November was a busy month for me. I ended up having some of my family visit for Thanksgiving. That meant a house full of guests and little to no time to sneak away and write. I was glad to have my family here and don’t regret the loss of writing.
The last thing that began a huge deterrent to my writing came with the genre that I am writing. Historical Fiction has to be precise – all details correct to the time frame you’re writing about. I found that I would have to stop and research when I was writing about the homes, clothes, or lifestyles in the year 1914. That’s when I found an error. The setting of my novel takes place at a hospital. I had referred to “clipboards” and the end of every patient’s bed. In my research, I learned that clipboards weren’t invented until 1920; six years after the events took place in my tale. The job of finding and replacing all of these mistakes grew heavy on my mind. I wanted to go back and edit! Editing before you’re done can be a death sentence to a story. Many writers get caught up in editing, and re-editing, what they’ve already written – never moving forward.
My NaNoWriMo experience this year was the best yet! I was organized, prepared, and excited to take on the challenge. I want to congratulate all of those authors that won – you deserve a good pat on the back for your accomplishment. For those of us who fell a bit short: you didn’t fail – ANY writing is a win! Keep your energy going! You don’t have to wait for November to write a novel in thirty days. Keep working on what you started. Set your own goals and don’t let anything get in your way.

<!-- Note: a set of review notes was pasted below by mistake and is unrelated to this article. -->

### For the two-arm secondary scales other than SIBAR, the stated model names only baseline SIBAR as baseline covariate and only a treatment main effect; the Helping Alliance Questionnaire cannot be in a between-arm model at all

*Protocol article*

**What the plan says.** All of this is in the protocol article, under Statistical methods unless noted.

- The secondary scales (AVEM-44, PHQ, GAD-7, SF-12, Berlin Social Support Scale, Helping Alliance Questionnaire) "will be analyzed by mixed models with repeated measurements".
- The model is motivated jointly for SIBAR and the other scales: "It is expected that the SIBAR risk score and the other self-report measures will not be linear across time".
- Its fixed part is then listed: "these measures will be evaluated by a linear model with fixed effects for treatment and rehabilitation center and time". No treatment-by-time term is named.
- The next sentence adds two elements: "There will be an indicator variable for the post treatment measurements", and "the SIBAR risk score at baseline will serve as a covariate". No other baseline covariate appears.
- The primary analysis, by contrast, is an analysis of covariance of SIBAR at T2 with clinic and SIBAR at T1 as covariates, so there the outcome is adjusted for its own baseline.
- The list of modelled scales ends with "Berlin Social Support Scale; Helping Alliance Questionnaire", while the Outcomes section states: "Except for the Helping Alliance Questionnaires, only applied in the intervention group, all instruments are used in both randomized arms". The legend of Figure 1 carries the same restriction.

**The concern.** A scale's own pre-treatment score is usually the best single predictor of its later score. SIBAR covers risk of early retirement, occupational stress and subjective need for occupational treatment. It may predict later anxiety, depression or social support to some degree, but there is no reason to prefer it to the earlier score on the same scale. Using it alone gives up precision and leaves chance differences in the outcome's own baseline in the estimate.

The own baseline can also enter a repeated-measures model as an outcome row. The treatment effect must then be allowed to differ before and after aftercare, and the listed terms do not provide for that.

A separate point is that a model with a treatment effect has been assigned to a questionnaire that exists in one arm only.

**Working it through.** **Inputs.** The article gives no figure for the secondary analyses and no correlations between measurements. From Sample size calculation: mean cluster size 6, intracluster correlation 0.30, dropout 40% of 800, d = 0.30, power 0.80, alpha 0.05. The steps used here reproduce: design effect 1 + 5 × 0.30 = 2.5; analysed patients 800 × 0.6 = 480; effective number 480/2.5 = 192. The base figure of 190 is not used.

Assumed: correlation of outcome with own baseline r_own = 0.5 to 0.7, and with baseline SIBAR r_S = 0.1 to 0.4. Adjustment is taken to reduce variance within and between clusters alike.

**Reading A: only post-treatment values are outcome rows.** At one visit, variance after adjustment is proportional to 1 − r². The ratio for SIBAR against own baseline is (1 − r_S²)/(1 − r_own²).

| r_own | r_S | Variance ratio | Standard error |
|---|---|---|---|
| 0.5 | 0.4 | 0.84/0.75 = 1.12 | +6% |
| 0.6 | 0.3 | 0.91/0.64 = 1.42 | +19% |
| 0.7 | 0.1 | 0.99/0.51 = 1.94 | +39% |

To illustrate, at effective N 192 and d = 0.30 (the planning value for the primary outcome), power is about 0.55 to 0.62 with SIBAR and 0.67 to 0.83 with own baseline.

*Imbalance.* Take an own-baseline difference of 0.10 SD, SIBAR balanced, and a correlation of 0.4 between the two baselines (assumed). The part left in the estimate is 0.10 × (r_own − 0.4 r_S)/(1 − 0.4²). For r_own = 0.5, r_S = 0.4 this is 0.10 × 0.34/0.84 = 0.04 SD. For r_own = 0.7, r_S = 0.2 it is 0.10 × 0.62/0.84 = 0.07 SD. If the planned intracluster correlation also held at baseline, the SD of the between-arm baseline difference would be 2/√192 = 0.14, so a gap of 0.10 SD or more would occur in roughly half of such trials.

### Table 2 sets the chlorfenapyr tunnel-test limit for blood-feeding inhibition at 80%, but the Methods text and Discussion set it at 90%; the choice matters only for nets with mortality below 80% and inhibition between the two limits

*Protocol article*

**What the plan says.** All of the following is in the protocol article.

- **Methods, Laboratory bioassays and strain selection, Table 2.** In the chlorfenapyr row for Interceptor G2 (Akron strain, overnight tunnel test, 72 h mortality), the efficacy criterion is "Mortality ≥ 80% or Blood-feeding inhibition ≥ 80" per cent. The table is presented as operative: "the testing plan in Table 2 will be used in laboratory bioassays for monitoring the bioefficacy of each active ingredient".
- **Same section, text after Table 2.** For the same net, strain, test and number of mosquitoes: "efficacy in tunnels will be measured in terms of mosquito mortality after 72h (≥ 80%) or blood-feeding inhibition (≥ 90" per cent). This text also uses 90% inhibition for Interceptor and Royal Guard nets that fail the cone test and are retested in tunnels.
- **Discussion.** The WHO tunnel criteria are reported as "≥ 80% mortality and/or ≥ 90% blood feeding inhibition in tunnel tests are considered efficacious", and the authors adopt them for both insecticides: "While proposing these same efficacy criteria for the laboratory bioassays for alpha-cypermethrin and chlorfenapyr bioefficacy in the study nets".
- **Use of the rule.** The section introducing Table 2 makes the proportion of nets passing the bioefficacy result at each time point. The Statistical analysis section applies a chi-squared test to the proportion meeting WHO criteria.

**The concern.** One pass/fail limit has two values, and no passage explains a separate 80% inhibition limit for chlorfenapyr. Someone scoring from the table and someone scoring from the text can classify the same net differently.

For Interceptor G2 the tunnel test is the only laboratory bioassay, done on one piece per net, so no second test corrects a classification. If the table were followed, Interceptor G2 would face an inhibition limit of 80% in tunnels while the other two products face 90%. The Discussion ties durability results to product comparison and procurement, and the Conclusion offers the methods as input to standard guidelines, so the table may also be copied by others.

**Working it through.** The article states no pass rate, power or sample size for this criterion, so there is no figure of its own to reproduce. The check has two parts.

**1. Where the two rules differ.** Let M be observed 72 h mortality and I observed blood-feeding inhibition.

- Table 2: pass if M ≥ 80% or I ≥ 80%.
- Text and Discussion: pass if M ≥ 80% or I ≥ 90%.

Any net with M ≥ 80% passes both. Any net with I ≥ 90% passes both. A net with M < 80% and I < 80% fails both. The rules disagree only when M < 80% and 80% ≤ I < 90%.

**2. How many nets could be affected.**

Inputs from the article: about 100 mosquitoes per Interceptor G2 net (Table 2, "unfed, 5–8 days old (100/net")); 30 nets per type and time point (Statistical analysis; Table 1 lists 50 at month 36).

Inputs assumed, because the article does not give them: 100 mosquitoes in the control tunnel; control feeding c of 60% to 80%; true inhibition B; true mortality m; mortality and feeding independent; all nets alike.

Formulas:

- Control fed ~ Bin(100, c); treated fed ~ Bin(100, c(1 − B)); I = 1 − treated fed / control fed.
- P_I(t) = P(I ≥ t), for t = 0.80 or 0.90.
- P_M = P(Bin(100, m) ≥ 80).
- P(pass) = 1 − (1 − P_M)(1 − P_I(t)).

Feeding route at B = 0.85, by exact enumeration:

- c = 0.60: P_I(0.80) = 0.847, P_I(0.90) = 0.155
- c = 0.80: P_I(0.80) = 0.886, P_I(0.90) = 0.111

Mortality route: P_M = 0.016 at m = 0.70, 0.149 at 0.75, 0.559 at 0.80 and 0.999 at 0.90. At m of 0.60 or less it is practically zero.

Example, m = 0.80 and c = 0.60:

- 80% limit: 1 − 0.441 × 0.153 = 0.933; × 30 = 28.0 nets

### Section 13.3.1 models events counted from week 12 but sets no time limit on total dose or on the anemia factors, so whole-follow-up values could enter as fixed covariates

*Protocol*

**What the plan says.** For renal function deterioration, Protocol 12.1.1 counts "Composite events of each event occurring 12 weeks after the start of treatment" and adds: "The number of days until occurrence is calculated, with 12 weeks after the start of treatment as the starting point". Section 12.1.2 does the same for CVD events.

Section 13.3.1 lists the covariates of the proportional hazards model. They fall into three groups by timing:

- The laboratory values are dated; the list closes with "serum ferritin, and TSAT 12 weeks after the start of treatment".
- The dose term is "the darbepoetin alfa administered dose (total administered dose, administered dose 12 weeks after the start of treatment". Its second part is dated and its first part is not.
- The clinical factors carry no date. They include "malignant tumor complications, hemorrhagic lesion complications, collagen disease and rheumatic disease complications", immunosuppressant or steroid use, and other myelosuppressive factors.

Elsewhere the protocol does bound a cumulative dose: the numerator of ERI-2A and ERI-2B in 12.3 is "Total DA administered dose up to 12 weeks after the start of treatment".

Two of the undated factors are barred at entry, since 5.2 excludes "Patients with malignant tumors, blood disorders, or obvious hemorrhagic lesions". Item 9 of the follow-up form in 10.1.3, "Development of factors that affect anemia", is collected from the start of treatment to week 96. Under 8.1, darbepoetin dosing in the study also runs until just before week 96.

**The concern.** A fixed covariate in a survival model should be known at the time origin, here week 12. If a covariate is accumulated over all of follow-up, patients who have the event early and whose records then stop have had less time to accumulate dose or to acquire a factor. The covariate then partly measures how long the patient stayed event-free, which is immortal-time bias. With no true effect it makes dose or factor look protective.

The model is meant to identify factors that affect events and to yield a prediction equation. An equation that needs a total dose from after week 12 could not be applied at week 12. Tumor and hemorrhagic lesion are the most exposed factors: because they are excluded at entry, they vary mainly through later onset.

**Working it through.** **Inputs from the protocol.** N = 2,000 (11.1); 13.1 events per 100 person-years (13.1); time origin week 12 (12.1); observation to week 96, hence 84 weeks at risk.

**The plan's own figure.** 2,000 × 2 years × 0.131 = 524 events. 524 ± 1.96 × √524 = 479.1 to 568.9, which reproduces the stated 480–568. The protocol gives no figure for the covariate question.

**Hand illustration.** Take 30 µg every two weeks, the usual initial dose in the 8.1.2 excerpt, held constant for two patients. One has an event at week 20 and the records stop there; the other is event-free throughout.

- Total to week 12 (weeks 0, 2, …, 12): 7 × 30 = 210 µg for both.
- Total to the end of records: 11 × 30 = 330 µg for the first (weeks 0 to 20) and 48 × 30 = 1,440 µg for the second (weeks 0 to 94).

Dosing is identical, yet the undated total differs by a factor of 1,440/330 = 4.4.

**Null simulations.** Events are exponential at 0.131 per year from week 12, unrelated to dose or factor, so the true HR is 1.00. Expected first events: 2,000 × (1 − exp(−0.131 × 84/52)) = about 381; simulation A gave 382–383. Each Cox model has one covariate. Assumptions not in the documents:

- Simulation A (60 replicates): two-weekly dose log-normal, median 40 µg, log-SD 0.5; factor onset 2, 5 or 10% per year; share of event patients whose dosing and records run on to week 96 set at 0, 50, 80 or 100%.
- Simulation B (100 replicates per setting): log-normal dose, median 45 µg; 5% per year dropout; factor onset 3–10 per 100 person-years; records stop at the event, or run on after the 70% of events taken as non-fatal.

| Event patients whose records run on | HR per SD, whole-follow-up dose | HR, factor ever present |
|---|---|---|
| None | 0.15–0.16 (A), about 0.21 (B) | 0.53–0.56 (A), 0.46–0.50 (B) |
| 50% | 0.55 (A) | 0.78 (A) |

Sarah has published two short stories: STUNNER, which appears in “A Dash of Madness: A Thriller Anthology,” and FAELAD, which appears in “Legends and Lore: An Anthology of Mythic Proportions.” She is currently working on her first novel.
Sarah also serves as Xchyler Publishing’s Graphic Arts Coordinator, because even though her first love is writing, she grew up in a “computer nerd” family and enjoys designing everything from cards to book covers. She is still learning and enjoying every step of the way.
Sarah resides in Olympia, Washington with her husband, three children and two adorable birds.
I’ve never been a winner.
I’ve made multiple attempts, even started over in different months and tried to set personal goals, but I always found myself getting “Too’d”: too distracted, too busy, too little time, too little direction. This year I decided to make National Novel Writing Month (NaNoWriMo) different, and it worked.
Hello. Clockwork Gnome here. It’s my turn to blog today. I was musing about story lengths and holiday elves, then I read the news.
Seems that in this busy time of year, when we are running around trying to pick the perfect gift, or score the perfect invitation to the perfect party, it’s not really fair to write about anything today other than love.
Love each other. Treat each other with patience and respect. Love those who hate you, pray to the god of your choice for those who are hurt, lost, or troubled. Keep good thoughts in your heart toward your fellow man.
Those of us who can, let’s make this world a better place.
This week’s writing prompt comes with a writing tip. Yeah, we’re just helpful like that.
I keep an idea file. I use (more…)
I’m pretty sure that most people saw Emma Coats’ Pixar rules of storytelling a couple of years ago. Well, now they’ve taken those points of great storytelling and created images for printing or simply as reminders of her perfect points. Here are a few of my favorites: